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Cong denied House post

- Speaker cites rules on leader of Opposition demand

New Delhi, Aug. 19: Lok Sabha Speaker Sumitra Mahajan has decided not to grant leader of Opposition status to the Congress following legal opinion that cited the 10 per cent rule to be eligible for the post.

The Congress has 44 MPs in the 543-member House, 11 fewer than what it needs to qualify for the status under this rule framed by G.V. Mavalankar, independent India’s first Lok Sabha Speaker.

The decision not to grant the status followed attorney general Mukul Rohatgi’s advice last month. The law officer had said the party seeking the status of leader of Opposition must have at least 1/10 of the total number of seats in the House, which works out to 55 seats in the 16th Lok Sabha. As the Congress does not have the requisite strength, it cannot stake claim to the post.

Mahajan also cited precedents, saying several Houses in the past didn’t have a leader of Opposition for lack of requisite strength enjoyed by any Opposition party.

Congress leader in the House Mallikarjun Kharge expressed disappointment but refused to spell out the future course of action without consultations with the leadership.

Other Congress leaders who spoke off the record conceded that the Speaker’s decision couldn’t be challenged in the Supreme Court, which has indicated its reluctance to interfere in the dispute.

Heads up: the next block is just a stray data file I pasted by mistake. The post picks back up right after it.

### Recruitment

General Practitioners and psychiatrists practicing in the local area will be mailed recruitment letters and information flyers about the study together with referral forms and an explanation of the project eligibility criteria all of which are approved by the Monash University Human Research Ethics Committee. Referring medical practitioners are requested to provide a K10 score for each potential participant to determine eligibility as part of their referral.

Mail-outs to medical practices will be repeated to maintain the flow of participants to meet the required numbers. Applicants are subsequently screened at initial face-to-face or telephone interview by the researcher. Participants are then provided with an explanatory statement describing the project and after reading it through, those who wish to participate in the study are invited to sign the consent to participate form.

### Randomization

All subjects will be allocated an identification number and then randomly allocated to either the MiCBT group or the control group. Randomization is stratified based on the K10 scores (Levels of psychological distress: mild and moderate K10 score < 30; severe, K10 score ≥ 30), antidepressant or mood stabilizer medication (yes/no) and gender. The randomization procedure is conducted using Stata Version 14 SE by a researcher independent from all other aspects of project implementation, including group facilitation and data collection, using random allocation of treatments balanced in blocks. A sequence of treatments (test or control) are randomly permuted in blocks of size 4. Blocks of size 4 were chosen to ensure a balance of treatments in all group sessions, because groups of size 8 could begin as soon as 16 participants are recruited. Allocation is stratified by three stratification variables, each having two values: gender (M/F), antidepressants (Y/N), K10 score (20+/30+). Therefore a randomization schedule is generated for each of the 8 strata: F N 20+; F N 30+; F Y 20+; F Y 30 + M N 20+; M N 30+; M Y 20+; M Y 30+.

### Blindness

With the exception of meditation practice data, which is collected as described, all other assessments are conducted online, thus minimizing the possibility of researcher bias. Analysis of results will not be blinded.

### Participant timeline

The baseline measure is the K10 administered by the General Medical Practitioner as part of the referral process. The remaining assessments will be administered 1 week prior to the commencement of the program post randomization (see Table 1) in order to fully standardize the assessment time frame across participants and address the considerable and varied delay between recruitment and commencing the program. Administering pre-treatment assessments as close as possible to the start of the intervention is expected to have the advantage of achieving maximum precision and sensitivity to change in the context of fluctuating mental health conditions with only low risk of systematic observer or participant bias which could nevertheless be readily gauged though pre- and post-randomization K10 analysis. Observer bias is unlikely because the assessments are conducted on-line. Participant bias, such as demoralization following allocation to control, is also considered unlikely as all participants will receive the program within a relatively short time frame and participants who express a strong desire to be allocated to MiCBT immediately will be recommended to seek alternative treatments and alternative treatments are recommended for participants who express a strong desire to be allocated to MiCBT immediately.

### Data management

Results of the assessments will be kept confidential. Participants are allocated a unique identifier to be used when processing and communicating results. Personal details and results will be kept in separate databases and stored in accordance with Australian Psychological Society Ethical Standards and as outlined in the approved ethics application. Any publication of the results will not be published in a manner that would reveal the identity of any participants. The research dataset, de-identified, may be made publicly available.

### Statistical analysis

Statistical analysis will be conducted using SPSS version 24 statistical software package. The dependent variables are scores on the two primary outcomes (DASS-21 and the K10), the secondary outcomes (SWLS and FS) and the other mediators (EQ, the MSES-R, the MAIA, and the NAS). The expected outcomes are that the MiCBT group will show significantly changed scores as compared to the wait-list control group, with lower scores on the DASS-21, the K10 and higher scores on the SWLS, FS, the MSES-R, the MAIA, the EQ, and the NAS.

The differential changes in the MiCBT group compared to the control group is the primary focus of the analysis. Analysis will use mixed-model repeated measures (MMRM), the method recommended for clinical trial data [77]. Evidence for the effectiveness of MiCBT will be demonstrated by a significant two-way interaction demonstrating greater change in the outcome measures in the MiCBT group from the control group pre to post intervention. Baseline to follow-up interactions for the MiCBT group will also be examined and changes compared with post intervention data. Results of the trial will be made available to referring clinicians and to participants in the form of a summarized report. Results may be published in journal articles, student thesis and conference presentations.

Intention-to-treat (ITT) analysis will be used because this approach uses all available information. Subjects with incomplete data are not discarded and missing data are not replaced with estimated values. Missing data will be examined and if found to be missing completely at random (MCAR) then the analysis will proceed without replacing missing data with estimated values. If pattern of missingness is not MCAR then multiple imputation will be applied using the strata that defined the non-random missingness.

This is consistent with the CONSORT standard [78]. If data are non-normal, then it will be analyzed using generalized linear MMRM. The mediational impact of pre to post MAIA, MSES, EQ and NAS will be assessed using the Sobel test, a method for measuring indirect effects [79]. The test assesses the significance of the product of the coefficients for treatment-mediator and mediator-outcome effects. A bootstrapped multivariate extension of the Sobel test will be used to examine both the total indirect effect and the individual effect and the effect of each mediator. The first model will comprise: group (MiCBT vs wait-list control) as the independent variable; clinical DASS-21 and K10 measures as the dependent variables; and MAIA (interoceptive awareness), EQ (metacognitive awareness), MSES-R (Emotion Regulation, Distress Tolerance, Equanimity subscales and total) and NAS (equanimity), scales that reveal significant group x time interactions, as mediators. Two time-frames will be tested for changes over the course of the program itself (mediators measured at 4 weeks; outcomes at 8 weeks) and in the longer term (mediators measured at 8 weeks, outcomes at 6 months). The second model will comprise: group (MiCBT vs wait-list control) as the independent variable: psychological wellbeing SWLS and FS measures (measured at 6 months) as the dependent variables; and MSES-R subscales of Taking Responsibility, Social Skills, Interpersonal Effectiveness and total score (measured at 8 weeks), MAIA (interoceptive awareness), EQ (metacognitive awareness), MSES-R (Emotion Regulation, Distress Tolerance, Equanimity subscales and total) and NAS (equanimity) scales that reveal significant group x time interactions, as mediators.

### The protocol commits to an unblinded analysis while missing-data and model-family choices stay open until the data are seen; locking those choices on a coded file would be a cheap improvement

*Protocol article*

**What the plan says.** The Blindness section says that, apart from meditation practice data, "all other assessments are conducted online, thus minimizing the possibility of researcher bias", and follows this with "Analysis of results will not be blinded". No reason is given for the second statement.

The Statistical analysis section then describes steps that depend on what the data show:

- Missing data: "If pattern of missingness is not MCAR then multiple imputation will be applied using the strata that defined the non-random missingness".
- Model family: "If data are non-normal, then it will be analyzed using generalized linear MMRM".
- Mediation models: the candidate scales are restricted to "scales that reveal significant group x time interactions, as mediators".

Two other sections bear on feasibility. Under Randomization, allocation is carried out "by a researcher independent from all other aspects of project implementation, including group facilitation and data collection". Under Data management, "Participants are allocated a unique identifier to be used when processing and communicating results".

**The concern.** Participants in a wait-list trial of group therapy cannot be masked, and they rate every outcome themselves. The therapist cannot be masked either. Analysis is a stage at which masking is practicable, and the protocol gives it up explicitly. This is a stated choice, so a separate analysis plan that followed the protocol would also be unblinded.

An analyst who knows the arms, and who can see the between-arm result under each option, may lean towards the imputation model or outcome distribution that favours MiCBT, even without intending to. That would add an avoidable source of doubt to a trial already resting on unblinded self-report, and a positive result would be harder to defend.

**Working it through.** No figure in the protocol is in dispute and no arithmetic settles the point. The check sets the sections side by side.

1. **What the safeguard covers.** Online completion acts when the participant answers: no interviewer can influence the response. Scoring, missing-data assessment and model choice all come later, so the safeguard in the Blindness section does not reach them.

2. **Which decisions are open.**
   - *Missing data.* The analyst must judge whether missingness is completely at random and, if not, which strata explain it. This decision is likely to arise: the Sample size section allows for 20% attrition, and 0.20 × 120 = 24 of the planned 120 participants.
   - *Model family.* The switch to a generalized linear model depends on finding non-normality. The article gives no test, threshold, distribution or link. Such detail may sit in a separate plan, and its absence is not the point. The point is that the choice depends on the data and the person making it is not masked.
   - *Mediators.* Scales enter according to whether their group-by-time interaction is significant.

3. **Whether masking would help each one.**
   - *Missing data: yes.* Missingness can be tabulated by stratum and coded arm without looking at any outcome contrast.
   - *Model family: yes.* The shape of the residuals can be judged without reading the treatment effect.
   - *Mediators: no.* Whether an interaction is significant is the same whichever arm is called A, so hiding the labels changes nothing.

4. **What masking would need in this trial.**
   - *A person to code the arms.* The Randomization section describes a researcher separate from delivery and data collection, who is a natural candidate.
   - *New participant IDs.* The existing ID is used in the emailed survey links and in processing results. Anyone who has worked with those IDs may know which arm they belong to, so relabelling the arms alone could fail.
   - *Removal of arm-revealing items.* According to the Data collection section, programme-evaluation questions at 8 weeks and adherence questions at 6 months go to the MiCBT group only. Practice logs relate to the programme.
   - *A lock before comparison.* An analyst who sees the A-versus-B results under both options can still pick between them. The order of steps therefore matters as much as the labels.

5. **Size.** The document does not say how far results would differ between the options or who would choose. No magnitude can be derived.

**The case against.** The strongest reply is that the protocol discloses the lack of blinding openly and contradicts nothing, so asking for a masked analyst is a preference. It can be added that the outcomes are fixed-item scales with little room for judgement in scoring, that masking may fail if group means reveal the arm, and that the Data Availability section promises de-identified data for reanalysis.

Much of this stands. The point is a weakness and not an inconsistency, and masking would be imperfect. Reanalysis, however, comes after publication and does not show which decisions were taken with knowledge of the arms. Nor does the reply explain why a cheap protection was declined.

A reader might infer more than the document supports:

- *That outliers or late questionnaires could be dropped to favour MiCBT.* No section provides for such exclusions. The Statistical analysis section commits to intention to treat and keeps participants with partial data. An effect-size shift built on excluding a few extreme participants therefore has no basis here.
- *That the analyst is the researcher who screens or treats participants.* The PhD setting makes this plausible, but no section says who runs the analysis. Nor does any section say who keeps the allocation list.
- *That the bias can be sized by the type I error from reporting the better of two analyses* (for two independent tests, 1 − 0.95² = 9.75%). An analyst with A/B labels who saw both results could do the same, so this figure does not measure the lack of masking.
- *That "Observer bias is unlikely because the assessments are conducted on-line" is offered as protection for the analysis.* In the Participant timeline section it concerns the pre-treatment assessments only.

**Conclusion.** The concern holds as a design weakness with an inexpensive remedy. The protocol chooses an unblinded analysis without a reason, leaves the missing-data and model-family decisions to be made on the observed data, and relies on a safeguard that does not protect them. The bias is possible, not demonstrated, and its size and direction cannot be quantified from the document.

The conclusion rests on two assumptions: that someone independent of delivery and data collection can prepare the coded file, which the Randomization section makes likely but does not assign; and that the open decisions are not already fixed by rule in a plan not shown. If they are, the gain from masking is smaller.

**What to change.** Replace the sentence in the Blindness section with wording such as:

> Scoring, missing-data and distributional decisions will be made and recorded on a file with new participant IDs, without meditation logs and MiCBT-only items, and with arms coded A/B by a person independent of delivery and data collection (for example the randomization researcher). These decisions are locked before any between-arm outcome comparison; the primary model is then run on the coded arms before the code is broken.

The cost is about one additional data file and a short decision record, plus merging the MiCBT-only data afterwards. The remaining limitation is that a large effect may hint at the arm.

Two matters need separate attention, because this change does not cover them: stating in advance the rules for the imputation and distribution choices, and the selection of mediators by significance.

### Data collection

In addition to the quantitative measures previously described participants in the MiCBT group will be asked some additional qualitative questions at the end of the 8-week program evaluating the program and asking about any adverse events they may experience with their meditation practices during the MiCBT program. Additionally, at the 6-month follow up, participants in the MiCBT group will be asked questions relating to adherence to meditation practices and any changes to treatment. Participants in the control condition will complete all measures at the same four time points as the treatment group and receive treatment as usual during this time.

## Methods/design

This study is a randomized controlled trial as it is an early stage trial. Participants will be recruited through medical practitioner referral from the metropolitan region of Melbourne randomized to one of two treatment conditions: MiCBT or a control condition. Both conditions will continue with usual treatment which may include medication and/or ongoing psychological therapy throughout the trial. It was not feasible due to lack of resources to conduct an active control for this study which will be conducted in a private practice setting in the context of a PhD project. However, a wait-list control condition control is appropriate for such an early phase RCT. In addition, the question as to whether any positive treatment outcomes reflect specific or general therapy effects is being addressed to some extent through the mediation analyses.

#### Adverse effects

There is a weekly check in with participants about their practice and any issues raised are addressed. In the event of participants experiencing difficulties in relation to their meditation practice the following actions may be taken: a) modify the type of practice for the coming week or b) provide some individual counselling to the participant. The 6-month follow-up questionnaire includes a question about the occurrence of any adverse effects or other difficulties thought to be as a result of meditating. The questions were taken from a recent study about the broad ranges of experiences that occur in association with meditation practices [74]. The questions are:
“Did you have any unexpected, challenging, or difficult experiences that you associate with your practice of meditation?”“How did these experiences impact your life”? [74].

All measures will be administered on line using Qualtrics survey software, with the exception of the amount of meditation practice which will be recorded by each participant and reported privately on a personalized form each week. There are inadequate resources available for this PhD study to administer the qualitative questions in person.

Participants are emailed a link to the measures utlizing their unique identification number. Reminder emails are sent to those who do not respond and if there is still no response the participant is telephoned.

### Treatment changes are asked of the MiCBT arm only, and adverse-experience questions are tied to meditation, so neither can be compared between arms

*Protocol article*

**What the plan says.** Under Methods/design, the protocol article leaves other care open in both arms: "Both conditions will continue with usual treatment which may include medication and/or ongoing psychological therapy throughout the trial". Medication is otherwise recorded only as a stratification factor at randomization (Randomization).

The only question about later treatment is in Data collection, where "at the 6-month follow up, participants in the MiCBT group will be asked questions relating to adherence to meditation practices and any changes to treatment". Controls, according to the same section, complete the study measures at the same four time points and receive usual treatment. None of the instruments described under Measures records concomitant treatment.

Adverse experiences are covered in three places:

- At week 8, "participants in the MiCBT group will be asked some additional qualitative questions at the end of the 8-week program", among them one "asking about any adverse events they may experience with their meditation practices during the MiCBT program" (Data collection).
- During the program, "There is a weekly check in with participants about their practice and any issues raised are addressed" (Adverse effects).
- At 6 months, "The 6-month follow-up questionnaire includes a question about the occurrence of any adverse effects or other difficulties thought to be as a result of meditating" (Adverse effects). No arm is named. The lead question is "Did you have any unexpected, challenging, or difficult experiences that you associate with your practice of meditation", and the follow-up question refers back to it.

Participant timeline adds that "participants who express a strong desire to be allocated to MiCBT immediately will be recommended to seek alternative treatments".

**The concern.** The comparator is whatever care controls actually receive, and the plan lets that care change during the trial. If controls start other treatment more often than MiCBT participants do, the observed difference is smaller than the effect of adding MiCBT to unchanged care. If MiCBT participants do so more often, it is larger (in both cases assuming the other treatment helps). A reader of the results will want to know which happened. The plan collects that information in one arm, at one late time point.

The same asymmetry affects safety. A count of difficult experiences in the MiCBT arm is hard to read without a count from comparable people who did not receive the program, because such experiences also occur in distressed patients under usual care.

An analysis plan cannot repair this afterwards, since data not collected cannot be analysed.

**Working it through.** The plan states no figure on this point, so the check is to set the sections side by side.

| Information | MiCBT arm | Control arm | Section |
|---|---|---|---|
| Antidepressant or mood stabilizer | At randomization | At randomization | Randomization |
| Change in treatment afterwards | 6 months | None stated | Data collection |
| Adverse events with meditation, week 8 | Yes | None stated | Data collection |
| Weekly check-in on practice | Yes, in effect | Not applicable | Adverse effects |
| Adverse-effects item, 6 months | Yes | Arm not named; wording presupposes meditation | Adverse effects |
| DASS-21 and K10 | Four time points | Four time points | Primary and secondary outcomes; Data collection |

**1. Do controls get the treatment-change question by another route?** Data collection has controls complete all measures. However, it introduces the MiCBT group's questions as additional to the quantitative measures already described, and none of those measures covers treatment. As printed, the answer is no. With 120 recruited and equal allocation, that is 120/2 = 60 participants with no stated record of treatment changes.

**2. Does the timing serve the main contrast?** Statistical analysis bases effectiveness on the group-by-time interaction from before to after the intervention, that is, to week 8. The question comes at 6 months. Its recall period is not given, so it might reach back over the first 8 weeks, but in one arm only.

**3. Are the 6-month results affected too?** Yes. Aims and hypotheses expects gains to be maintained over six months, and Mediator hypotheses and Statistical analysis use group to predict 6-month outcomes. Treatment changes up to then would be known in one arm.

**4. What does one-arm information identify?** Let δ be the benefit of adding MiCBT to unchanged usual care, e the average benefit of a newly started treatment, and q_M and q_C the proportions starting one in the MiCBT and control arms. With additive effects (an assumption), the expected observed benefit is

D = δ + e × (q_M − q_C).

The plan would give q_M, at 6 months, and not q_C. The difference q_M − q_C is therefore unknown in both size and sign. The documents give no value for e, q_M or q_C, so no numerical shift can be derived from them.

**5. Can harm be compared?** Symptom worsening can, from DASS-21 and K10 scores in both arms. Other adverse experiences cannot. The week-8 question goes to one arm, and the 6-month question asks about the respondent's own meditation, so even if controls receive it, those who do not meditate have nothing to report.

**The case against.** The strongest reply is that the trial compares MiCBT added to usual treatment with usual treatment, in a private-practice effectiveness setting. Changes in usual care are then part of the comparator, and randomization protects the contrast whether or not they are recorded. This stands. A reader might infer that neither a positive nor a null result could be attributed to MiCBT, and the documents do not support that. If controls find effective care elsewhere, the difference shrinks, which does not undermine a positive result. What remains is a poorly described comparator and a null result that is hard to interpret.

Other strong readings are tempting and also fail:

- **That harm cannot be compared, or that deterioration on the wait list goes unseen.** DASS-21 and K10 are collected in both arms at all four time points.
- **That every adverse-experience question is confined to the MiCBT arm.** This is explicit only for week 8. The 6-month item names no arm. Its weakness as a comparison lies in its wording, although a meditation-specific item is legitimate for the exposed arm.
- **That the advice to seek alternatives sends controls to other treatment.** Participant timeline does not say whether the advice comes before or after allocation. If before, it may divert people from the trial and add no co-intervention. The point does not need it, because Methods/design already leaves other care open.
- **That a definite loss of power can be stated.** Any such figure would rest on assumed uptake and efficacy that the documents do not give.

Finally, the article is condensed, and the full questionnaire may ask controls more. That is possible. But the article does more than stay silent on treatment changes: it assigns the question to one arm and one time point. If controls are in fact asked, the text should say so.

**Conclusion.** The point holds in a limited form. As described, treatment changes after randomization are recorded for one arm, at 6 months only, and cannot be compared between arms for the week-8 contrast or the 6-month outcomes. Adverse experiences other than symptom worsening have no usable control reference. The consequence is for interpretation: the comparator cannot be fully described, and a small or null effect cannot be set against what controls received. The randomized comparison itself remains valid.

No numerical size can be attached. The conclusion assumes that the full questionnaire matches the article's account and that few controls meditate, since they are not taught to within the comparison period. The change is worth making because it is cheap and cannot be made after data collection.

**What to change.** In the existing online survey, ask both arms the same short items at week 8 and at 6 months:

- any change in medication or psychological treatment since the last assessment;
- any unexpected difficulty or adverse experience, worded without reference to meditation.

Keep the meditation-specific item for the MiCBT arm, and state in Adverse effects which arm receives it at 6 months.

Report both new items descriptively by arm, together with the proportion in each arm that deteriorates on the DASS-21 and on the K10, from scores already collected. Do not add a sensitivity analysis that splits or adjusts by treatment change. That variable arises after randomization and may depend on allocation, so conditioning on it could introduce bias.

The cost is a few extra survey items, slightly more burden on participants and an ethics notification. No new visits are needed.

The court had dismissed a public interest petition, saying the Speaker’s decision was not open to judicial scrutiny.

The Congress had submitted a memorandum to the Speaker signed by 60 members to support its claim, but Mahajan said a Speaker had to go by rules.

“The Speaker does not have any personal discretion. A Speaker is supposed to follow rules. I have to go by rules. There are ‘Directions of the Speaker’ which mandate 10 per cent strength for a party in the Lok Sabha to be recognised as leader of the Opposition. If anybody wants a change in them, then a committee can be formed to look into them. But I need to follow the rules. I cannot do anything on this,” she said yesterday.

The Congress had built its case on a law that was enacted in 1977. The Salary and Allowances of Leaders of Opposition in Parliament Act, 1977, defines the leader of Opposition as “a member of the Council of States (Rajya Sabha) or the House of the People (Lok Sabha), as the case may be, who is, for the time being, the leader in that House of the party in opposition to the government having the greatest numerical strength and recognised as such by the chairman of the Council of States or the Speaker of the House of the People, as the case may be”.

There is no mention of a 10 per cent criterion.

Some Congress leaders still believe the Speaker’s ruling can be challenged in court. Others said they would rather use the decision to convey the message that the Narendra Modi government was not democratic and that a new legal scheme had overtaken the 10 per cent criterion.